Classification: Blended Straight Whiskey
Company: Beam Suntory
Distillery: Jim Beam
Release Date: August 2021
Age: 2 Years (Neck tag states it’s a blend of 2, 3, 5, and 15 year old whiskeys)
Mashbill: Undisclosed (Blend of 2 year old Kentucky Straight Bourbon, 3 year old Kentucky Straight Rye Malt Whiskey, 5 year old Kentucky Straight Bourbon, and 15 year old Kentucky Straight Bourbon Whiskey)
MSRP: $125 (2021)
Little Book is an ongoing annual release curated by Freddie Noe, eighth generation Beam family member and son of current Beam master distiller, Fred Noe. This year’s edition, Chapter 5, has been titled “The Invitation.” Chapter 5 is a unique blend of whiskeys: 2 year old Kentucky Straight Bourbon, 3 year old Kentucky Straight Rye Malt Whiskey, 5 year old Kentucky Straight Bourbon, and 15 year old Kentucky Straight Bourbon Whiskey. The blend is bottled uncut at 116.8 proof and is available nationwide. You can read more about this year's edition in the company’s press release.
Baking aromas are instantly noticeable with baking spice and cinnamon jumping out the most. Taking the time to push past these dominant scents reveals hints of vanilla and toasted caramel, along with charred oak and dried leather. There is also the faintest hint of kneaded dough that joins the mix. The result is a nose that tends to go more towards the average age of the blended whiskeys and displays neither youth or overly oaked characteristics. It’s a very pleasing way to start things off and sets the rest of the sip up nicely.
Cinnamon spice in the form of Fireball candy leaps out. This is mixed with rye spice, tobacco leaf, peppercorn, and baking spice. As the palate reveals these flavors, an overlaying tannic wet oak emerges. While the earthy tobacco leaf plays nicely with the spice, it is hard to escape this oak flavor which clips the wings of the palate and grounds it from achieving a higher level than it does.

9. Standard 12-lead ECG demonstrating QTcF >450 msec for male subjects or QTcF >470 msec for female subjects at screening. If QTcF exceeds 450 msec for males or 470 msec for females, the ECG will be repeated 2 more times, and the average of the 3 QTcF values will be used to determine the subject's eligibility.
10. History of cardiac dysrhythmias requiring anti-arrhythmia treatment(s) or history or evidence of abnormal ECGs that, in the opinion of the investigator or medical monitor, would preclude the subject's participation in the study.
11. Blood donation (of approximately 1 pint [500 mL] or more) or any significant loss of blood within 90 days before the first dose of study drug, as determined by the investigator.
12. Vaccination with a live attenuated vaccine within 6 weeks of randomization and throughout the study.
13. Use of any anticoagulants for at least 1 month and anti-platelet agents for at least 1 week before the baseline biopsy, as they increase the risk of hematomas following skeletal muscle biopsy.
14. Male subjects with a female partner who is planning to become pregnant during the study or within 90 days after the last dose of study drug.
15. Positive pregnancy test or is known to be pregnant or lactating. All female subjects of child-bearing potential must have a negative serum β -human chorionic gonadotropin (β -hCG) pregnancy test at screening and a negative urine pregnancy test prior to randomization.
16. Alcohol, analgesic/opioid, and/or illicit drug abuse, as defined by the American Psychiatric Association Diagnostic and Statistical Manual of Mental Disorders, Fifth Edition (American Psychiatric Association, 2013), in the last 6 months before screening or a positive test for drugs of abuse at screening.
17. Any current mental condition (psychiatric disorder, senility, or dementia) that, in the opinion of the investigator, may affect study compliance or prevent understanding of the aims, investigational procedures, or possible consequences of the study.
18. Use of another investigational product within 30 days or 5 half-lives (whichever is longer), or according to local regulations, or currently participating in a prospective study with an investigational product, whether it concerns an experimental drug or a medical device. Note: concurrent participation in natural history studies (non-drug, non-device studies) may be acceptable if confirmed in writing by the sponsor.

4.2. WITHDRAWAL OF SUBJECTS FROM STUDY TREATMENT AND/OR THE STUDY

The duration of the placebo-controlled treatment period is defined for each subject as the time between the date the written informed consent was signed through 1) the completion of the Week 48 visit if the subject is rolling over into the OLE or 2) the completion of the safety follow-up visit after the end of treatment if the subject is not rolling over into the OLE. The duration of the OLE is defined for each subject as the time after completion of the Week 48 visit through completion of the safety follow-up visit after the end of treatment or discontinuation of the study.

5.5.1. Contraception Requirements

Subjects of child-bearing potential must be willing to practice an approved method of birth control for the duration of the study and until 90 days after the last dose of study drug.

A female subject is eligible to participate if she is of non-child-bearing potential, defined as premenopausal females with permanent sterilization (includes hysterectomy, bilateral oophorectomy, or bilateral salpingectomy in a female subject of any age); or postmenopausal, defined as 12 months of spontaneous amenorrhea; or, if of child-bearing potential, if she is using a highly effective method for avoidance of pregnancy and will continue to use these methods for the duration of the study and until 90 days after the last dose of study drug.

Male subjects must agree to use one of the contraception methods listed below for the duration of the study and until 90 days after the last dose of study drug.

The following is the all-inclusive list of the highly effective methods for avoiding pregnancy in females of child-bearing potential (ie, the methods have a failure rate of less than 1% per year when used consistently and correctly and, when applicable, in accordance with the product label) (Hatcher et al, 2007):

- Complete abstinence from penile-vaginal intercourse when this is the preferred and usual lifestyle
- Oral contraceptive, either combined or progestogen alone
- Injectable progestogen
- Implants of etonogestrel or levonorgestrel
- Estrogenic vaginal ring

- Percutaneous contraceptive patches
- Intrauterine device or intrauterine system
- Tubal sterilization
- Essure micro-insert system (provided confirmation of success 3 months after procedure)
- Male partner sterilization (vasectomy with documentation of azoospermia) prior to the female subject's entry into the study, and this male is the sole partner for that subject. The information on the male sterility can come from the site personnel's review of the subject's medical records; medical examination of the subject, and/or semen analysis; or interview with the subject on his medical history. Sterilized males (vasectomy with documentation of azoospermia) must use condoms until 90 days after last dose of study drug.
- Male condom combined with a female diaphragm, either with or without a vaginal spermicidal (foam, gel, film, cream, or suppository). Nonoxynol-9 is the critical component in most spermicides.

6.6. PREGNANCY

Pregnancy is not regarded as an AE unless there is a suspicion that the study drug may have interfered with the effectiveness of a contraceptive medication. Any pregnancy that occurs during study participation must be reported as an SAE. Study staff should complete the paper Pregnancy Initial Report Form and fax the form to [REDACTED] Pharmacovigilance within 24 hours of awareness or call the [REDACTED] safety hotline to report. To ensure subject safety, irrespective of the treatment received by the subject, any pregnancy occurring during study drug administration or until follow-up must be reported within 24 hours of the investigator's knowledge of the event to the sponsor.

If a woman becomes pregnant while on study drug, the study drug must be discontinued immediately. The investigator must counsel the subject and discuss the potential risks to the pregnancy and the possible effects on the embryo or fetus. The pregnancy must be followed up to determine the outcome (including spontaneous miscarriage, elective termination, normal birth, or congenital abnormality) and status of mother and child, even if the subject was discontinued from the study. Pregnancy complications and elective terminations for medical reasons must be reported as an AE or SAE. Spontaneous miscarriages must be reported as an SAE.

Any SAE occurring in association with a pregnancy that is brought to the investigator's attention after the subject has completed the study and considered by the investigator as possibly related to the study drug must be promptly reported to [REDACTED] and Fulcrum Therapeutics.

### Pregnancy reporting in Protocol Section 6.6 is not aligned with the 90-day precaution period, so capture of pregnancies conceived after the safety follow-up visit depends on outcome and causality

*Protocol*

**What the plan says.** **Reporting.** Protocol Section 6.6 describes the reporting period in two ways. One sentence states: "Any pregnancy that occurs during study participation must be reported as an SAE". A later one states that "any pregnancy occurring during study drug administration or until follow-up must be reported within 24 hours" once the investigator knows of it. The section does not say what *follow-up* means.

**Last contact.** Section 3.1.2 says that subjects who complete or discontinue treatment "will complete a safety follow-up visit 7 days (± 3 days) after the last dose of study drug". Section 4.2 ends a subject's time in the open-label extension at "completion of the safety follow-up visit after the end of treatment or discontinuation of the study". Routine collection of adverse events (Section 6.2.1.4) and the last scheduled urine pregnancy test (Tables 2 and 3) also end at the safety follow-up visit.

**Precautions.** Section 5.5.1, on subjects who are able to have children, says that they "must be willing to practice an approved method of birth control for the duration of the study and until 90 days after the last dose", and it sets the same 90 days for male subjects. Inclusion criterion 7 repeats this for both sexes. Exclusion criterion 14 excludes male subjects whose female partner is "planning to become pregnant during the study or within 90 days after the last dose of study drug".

The wet tannic oak from the palate flares but then quickly dissipates. In its place the finish doubles down on earthy flavors in the form of leather, cigar box, and tobacco, along with green peppercorn. Propping up all of these is a base of spice that ultimately provides the end note of the finish in the form of a lingering heat. It’s a nice way to end the sip and helps redeem the low point of the palate.
The Little Book series is a fun way for Beam to release a blend of unique whiskeys that often results in a drinking experience different from anything else in their portfolio. Freddie Noe has often chosen some really interesting base components such as the high aged corn whiskey in Chapter 1 and Chapter 2, or the brown rice bourbon in Chapter 4. In Chapter 5’s case, the wild card is its 15 year old bourbon. While it’s not been uncommon to see 15 year old bourbon recently, as even Beam highlighted their prowess with 15 year old whiskey in Knob Creek 15 Year, it’s not exactly common either.
Additionally, Little Book mashbills often contain a mix of bourbon and rye, and Chapter 5 is no exception. The rye helps to really emphasize a spiciness that plays well throughout. The end result is a whiskey that won’t knock your socks off, but offers just enough differentiation to stand out from Beam’s current offerings, along with differentiating itself from the Chapters that came before it.
Little Book Chapter 5 holds steady at the $125 price tag that was introduced with the release of Little Book Chapter 3. Beam prices the Little Book series as their premium product above all of their Small Batch Collection, including Booker’s which now sports a $90 price tag. While in Chapters past you usually got a unique offering - whether it was an extremely high aged whiskey, a unique component of the mashbill, or a unique offering such as Chapter 3 - Chapter 5 doesn’t really offer such a component. Yes, you have the addition of a 15 year old bourbon, however it doesn’t seem like that is necessarily an above average value given we don’t know how much of the blend it makes up. Instead, Chapter 5 is a below average value for what it offers. It’s a rare miss for the brand which usually delivers a higher value to the consumer, but it’s a miss nonetheless.
Little Book Chapter 5 delivers a good pour, however it fails to live up to the bar that was set by the Chapters that came before it.
The Little Book series has so far stood out to be a high point for Jim Beam every year. The company gives Freddie Noe a wide range to play with and he usually delivers a solid whiskey in return. While the 5th chapter in this series delivers a slightly above average sip, it fails to live up to the precedent that was set by those Chapters that came before. It lacks overall pizzazz, instead delivering a sip that is hard-pressed to justify its price tag. Chapter 5 is more akin to an actual book. Not every chapter will be a knockout, and some are there to just drive the story forward. While it will still please those who enjoy a unique Beam product, casual fans of the series may be more inclined to wait to see what next year's Chapter 6 brings instead.